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    Document Summary
    - Report Published -

    Senate Document No. 24

    Document Title
    A Review of Information Security in the Commonwealth of Virginia

    Auditor of Public Accounts

    Enabling Authority
    SJR 51 (Regular Session, 2006)

    Executive Summary
    The information security programs in the agencies and institutions of the Commonwealth are generally inadequate and do not address the business needs to adequately control information as well as risks associated with not controlling information. The Commonwealth, however, has several agencies and institutions, such as the Departments of Taxation and General Services and the three largest institutions of higher education, University of Virginia, Virginia Commonwealth University, and Virginia Polytechnic Institute and State University, which provide working models of the best practices of information security programs.

    All state agencies and institutions have some type of security over their information technology infrastructure and systems. The security, in most cases, provides coverage over information existing within the agency. Further, almost all agencies and institutions have at least some plan to recover from a disaster; however, this plan does not always extend to how and under what circumstances.

    The Auditor of Public Accounts has been conducting security reviews of financial system for over a decade and reporting our findings. This review’s results are consistent with our previously reported findings. With the exception of smaller agencies without financial systems, we have previously issued or commented on all the agencies with either no or inadequate information security programs.

    In reviewing the results, the reason for inadequate information security programs in the larger agencies, when considering either number of employees or agency budget, appears to center around the resolution of who has responsibility for the infrastructure between the Virginia Information Technologies Agency (VITA) and the agency. The large institutions of higher education with inadequate programs typically do not have the managerial placement of the program at the appropriate level for the organization, although this does occur in other agencies.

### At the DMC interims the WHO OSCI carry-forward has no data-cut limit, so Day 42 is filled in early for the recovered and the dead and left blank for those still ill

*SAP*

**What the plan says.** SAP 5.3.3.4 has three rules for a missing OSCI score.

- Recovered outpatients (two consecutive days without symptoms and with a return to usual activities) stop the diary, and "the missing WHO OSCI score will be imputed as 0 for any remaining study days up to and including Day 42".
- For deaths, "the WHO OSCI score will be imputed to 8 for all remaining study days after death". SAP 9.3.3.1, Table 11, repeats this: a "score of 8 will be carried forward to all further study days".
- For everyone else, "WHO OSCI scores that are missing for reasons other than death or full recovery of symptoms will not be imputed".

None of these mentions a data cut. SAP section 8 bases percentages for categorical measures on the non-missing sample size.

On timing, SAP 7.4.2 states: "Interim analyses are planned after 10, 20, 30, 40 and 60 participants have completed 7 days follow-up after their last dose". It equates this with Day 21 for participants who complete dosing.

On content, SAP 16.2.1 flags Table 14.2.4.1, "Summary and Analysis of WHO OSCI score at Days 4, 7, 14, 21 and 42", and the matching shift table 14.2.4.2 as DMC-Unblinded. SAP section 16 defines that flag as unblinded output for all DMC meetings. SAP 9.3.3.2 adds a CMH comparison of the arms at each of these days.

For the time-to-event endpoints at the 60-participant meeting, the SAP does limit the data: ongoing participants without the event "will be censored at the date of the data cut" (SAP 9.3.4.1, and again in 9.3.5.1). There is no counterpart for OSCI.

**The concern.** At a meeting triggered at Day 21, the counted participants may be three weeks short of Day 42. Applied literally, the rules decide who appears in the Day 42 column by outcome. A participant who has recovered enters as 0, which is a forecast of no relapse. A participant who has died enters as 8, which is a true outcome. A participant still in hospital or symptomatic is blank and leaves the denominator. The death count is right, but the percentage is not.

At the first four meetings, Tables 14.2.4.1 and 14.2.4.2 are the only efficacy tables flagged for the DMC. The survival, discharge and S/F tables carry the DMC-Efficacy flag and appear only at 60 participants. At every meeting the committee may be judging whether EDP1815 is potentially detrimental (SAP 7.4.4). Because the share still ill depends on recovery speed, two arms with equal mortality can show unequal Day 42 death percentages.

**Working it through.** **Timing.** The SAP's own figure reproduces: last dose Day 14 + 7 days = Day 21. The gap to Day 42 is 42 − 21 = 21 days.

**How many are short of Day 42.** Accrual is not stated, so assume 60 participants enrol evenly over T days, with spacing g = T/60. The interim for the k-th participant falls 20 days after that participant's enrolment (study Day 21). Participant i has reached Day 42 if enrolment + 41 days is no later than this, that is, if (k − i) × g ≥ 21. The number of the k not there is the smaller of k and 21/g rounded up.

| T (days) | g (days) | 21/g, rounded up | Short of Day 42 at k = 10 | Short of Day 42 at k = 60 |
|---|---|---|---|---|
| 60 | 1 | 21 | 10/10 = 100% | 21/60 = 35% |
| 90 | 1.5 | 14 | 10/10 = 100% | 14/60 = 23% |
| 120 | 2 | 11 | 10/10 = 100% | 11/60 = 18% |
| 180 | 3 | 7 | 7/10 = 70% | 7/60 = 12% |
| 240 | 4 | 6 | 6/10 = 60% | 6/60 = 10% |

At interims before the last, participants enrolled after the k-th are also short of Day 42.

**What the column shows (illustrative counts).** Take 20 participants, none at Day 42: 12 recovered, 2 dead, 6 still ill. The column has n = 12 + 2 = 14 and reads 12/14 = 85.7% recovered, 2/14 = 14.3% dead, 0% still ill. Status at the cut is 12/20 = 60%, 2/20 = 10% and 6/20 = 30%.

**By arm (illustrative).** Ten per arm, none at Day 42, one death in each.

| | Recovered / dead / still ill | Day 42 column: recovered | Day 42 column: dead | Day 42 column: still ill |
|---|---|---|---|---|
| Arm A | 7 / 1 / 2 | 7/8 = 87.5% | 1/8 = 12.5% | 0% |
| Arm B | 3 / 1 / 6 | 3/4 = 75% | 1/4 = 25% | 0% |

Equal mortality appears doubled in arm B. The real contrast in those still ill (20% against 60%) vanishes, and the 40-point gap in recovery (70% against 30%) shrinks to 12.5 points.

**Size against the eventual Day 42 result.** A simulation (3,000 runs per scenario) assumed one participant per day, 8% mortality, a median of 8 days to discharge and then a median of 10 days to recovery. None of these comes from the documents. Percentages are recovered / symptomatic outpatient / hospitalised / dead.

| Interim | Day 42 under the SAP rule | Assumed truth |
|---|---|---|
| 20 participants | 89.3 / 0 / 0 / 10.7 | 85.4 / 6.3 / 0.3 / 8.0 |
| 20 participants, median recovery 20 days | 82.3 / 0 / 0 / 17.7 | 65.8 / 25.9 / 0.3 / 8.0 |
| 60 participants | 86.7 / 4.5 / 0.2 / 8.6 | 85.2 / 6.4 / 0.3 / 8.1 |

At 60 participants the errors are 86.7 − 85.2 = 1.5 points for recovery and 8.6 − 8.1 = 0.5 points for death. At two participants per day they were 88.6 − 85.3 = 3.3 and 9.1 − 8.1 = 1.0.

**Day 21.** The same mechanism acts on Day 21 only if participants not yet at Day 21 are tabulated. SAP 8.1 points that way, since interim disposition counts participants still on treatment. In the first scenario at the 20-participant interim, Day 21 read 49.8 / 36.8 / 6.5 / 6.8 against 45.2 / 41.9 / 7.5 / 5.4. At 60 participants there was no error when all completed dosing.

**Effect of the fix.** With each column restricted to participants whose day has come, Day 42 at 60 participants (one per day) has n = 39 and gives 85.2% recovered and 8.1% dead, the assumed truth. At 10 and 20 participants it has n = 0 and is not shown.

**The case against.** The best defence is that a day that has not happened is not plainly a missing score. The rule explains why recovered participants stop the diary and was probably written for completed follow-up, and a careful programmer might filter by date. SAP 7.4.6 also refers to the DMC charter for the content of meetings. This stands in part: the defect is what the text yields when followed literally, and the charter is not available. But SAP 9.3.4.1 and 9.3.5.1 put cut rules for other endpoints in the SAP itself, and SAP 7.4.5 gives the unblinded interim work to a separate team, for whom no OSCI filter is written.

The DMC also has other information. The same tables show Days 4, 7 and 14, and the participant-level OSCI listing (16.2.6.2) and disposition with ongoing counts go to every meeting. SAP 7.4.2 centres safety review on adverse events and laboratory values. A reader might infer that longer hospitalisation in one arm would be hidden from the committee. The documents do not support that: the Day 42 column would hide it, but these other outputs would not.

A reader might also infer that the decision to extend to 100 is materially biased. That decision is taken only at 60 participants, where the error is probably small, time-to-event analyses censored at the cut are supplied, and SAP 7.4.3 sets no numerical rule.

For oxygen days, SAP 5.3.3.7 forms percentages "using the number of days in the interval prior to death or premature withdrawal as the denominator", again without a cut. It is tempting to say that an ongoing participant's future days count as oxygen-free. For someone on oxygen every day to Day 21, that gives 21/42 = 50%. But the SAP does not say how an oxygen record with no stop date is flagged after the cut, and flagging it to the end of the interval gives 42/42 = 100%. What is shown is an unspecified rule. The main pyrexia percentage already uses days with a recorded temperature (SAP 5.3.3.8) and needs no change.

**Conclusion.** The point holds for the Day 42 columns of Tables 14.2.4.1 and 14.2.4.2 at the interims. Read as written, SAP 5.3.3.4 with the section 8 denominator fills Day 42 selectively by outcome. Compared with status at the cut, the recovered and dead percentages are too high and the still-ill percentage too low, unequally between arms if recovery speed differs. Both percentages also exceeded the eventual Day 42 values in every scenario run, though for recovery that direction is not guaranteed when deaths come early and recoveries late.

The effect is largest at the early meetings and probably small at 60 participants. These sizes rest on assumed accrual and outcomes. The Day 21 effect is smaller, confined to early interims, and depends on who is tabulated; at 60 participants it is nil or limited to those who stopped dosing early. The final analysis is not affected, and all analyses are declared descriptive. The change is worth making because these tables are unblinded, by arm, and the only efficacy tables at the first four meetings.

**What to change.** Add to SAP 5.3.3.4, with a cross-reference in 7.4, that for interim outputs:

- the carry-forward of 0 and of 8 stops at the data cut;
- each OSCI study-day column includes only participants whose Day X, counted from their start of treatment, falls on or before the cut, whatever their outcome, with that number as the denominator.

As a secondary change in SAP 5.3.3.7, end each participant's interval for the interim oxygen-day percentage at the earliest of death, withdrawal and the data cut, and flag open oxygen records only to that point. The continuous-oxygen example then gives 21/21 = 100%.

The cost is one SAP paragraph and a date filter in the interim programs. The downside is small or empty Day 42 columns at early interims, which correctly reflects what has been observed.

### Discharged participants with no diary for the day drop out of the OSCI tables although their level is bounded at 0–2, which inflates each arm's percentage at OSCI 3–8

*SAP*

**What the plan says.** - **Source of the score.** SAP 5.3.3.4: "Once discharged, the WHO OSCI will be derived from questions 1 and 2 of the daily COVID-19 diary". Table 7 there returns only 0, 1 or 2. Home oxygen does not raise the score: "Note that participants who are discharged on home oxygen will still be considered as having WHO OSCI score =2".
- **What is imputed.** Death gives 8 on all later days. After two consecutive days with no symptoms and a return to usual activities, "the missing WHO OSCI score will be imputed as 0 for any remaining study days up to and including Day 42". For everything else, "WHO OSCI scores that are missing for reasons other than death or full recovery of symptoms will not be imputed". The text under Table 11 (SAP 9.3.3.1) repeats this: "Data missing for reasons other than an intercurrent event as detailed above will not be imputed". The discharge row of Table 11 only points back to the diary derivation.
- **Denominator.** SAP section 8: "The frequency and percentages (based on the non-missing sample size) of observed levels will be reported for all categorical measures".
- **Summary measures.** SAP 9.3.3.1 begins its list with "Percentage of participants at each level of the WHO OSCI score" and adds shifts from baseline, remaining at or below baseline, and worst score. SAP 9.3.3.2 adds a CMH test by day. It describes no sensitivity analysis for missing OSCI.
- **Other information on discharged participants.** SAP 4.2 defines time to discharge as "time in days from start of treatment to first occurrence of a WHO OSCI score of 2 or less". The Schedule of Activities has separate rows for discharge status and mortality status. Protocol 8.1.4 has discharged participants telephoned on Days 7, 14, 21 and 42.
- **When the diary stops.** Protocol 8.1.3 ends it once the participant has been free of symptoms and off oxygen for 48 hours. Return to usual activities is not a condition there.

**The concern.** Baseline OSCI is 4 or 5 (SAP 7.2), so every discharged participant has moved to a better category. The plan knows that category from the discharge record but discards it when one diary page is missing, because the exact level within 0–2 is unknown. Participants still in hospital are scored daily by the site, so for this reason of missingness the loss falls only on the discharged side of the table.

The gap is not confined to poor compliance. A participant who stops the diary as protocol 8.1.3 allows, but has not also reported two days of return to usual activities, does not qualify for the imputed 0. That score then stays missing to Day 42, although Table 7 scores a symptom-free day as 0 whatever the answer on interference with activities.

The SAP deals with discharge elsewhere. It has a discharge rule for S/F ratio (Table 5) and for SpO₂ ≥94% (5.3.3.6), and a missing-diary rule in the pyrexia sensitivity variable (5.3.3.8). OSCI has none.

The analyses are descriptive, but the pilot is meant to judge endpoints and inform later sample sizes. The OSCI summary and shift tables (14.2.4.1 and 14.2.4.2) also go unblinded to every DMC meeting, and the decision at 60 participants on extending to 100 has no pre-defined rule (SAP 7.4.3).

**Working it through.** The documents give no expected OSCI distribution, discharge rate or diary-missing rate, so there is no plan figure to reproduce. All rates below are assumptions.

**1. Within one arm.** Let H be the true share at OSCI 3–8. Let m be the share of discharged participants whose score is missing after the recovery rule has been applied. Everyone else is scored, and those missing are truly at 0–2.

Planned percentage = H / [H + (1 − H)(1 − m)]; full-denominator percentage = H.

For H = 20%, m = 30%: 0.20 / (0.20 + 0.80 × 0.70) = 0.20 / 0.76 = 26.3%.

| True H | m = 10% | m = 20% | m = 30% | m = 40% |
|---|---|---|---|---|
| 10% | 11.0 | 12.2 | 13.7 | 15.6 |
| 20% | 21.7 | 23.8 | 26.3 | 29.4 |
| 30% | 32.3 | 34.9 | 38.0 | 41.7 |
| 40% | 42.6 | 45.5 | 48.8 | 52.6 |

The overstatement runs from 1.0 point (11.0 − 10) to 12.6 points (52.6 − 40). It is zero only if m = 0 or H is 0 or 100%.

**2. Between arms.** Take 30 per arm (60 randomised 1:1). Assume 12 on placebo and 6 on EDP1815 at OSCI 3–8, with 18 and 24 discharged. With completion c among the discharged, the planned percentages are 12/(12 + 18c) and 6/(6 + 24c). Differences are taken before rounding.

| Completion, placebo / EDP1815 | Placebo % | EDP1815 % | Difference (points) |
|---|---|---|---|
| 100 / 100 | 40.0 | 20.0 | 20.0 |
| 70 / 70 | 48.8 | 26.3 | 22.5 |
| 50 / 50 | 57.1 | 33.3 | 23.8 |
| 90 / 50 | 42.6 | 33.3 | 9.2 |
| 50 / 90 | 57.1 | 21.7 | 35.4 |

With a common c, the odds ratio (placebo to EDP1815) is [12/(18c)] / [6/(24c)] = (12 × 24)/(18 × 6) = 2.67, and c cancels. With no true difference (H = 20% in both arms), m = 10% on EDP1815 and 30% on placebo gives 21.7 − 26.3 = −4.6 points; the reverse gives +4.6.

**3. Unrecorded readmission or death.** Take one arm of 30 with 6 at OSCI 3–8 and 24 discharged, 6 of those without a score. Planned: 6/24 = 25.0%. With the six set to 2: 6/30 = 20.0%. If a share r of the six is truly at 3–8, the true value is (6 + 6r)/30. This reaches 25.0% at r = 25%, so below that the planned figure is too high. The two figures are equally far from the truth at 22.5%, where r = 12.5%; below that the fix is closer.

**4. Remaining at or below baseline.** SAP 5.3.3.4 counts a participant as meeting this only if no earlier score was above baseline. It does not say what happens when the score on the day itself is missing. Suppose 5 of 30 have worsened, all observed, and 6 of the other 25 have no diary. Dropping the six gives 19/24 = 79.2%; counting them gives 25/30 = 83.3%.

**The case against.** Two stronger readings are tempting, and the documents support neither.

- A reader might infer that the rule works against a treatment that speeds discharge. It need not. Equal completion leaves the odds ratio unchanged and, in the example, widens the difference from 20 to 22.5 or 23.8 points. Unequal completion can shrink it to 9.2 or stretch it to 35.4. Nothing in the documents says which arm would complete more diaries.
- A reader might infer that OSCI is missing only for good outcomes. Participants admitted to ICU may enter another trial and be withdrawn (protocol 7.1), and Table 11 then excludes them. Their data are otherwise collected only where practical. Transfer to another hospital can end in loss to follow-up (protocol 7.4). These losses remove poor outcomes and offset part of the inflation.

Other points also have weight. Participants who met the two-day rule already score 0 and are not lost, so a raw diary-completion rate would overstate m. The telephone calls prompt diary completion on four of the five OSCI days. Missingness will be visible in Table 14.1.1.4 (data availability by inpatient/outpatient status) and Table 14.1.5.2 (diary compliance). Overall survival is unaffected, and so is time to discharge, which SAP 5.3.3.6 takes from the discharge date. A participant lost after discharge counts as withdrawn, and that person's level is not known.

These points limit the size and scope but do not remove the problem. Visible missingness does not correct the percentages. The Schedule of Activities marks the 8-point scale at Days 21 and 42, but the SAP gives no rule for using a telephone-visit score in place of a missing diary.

Overall, the Commonwealth’s standards address most of the components found in the best practices. The difference between the Commonwealth’s standards and the best practices, to the most part, occurs within the processes of the components.

    We believe the large agencies and institutions can address our recommendations without significant operational changes. However, the Commonwealth will need to develop and implement a process to provide information security programs for smaller agencies and institutions.

    Finally, the General Assembly may wish to amend the Code of Virginia to provide for the audit of information security programs, rather than focusing on databases and data communications. The current statute does not address the real risk to the Commonwealth.